Safety Curtain 2020/2021

Carrie Mae Weems: Where I enter...

Inspired by the broad history of beauty in art, photography, architecture, and fashion, New York-based conceptual artist Carrie Mae Weems enacts a moment of pleasure and imagines worlds of abundance that encourage interiority of mind and a spirit of contemplation. Weems has received critical, global attention for her photographs and her performativity in photography and video that focuses on black life globally. This setting, the Vienna State Opera House, is the ideal home for this image as concepts of stage and staging codes of beauty are performed in this large-scale photograph that simultaneously explores treasured moments as well as literal and symbolic treasure.

Beauty in opera often comes as much from the performances presented on the stage as from the set design, dramatic scenes, attire, and the actors themselves. Beauty is enacted in this photograph with the centering of iconic singer Mary J. Blige (Queen B), the black female subject adorned in fur, diamonds, and pearls, as she surveys and affirms her beauty in an oval-shaped mirror, with a red velvet backing. I imagine that viewers in this opera house will appreciate the monumentality of black beauty on the global stage as they sit in their seats looking at objects of beauty in Weems’s photograph on the safety curtain.

Weems is well aware of representations or codes of desire, from the arrays of fresh peonies and pink roses to the oval-shaped frames with crown and tiara, which mirror the mirror, to the marble busts by artist Kehinde Wiley that recreate historic works from the eighteenth and nineteenth centuries in miniature. Metaphors on history, linkages, and connections abound through the use of a Bamana Ci Wara headdress from Mali, which honors prosperity and success of people who cultivated the land for harvest. A seated figure carved in ebony from Nigeria rests on the mantel of the ornate fireplace. Weems signals opulence through the use of crystal, silver, gold trimmings on pillows, upholstered chairs, and decorated marble walls. Beauty and grace are denoted in this image by the appearance of a ‘stuffed’ white swan. In framing this interplay between history and metaphor, Weems considers the narrative of the ballet Swan Lake as it explores notions of elegance, translated in this image through style and lavishness. Weems appreciates the power of architectural and interior spaces, and here, the viewer is invited to enter into a space of power.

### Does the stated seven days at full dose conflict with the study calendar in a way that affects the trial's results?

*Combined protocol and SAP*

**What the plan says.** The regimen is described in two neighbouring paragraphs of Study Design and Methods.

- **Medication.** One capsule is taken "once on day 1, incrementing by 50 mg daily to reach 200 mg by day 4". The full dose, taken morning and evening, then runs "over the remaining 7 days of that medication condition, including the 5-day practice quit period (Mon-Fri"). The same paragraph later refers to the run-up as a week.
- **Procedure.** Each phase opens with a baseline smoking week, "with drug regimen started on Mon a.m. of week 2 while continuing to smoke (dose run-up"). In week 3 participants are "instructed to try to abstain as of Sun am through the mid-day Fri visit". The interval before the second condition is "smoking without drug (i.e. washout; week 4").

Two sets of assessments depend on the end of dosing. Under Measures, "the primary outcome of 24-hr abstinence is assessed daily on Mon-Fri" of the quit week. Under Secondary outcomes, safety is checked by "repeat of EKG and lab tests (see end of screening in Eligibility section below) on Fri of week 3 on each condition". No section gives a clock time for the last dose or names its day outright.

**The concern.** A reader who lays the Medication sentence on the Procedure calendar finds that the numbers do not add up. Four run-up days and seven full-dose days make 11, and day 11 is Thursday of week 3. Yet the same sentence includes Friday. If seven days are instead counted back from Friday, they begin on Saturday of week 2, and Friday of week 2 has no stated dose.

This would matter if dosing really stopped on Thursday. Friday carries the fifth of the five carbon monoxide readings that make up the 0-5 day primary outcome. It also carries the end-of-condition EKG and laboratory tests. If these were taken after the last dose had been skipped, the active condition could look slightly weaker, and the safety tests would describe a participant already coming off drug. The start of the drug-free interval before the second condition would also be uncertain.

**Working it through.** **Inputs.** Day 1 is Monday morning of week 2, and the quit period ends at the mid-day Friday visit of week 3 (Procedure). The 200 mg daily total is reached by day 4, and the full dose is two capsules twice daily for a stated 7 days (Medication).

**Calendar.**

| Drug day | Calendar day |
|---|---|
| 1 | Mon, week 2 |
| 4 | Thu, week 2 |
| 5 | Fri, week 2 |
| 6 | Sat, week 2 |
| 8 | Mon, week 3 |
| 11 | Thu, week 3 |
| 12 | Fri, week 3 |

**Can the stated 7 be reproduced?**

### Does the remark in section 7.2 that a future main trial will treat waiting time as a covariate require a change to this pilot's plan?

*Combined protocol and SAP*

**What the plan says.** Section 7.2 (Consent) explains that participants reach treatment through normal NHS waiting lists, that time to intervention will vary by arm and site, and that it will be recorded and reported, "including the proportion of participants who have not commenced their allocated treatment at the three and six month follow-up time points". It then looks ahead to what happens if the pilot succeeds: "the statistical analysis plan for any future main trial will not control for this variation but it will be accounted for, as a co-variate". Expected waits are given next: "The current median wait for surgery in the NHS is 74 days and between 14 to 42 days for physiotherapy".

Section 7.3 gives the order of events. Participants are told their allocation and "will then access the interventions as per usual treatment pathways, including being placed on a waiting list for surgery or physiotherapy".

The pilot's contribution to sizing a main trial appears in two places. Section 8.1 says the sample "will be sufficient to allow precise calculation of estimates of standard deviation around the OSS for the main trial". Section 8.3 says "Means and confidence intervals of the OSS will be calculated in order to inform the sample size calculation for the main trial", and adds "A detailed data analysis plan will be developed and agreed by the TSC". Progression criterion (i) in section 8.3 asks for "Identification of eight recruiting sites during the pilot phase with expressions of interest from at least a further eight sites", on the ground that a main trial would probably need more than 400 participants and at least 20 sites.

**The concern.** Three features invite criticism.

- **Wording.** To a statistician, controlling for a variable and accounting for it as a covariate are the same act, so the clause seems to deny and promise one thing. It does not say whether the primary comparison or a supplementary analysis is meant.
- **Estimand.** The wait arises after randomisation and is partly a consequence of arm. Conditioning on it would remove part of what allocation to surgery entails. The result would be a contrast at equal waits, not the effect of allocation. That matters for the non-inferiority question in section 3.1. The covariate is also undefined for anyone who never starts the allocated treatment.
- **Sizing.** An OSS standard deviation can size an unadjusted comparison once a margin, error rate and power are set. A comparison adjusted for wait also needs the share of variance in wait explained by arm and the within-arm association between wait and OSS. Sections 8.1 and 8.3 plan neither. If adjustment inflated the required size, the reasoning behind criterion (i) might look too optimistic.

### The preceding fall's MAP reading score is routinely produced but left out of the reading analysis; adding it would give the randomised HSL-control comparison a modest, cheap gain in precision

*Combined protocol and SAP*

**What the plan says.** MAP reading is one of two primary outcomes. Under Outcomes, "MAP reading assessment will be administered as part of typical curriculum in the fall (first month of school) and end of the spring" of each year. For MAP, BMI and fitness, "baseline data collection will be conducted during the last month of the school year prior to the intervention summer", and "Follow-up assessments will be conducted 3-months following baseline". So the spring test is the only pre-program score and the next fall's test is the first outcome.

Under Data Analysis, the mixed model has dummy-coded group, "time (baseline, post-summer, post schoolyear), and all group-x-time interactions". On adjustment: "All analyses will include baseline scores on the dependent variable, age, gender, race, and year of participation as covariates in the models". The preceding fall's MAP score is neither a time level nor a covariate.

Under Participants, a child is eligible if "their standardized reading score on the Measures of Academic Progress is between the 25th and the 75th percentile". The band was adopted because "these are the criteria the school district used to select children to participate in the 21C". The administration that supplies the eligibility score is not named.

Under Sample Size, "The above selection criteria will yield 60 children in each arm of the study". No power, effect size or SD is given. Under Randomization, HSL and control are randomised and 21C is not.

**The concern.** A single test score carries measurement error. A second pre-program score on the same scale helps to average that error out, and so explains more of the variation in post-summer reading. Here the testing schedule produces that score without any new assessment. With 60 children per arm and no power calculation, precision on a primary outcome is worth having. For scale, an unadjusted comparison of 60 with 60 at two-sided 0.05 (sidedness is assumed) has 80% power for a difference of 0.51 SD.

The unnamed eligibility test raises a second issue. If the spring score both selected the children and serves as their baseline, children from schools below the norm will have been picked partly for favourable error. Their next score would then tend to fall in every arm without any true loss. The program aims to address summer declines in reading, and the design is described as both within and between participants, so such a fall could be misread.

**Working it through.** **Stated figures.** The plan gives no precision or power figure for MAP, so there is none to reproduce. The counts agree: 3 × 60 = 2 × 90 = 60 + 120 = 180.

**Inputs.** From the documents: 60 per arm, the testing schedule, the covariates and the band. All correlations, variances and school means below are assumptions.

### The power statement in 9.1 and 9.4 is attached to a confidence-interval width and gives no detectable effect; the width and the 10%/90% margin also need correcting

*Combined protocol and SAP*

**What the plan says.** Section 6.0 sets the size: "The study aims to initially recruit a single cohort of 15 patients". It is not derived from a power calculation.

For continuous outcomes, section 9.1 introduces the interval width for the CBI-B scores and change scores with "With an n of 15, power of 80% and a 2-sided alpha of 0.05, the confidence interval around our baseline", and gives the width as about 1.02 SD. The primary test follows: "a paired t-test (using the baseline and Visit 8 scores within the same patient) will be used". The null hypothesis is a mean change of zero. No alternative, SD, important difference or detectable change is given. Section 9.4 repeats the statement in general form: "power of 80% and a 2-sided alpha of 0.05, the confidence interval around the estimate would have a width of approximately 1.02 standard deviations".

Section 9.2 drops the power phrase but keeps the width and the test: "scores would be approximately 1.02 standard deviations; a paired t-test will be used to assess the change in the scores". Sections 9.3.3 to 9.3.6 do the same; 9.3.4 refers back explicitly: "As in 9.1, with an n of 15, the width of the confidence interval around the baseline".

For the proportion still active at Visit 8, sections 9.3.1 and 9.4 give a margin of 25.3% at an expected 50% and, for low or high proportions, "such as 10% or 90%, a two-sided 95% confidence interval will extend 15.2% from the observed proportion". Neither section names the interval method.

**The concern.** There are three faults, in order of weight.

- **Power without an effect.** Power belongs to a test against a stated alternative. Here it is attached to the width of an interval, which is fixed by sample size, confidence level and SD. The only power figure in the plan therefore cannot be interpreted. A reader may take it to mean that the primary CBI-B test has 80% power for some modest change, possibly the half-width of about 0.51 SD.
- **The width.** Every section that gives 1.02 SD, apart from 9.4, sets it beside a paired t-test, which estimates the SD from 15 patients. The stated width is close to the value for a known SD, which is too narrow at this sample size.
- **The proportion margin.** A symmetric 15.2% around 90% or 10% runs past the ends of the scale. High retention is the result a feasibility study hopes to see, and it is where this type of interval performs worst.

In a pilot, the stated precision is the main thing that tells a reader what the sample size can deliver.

Weems is cognizant of what it means to create an environmental portrait that offers us room for dreaming, of new identities and re-envisioned potential, the license to both preserve and remake the world. Thinking of the large globe on the table, there is also the idea of control/mapping new spaces to reimagine place. Weems conjures the imaginary of both viewer and Queen B by visualizing pleasure and progress, desire and possibility, through jewelry, a designer sweat suit, and a swept-up hairstyle that accentuates her beauty. The formal table with its lavish meal of succulent fruits, cheeses, berries, and loaves of bread placed on colorful tablecloths provides the structure of this staged scene, which disrupts a history of denying black beauty.

Carrie Mae Weems’s image is infused with the nostalgia and romanticism of classical art, a history of culture, race, and gender as told through iconic references to global conquest and engagement. Weems challenges both historic and contemporary visual narratives that privilege others by highlighting black class and style in the symbolic context of the opera house. In focusing our gaze on this depiction of black wealth and black beauty, Weems establishes a presence and place for black women throughout the world and throughout history. The richness and complexity of this evocative photograph conveys a body politic that intersects with popular culture and aesthetics. In the ‘Safety Curtain’ series, theater, fashion, and art are restaged to invoke new histories and reimagine present-day narratives. In Weems’s glamorous and idealized portrait, the black female body occupies a prominent place in art history as the sitter does in music. The artist has constructed and made visible a complex history of beauty in this ideal setting.

(Deborah Willis)

The title ‘Where I enter...’ refers to the publication of Paula J. Giddings, When and Where I Enter: The Impact of Black Women on Race and Sex in America, 1984., 1984.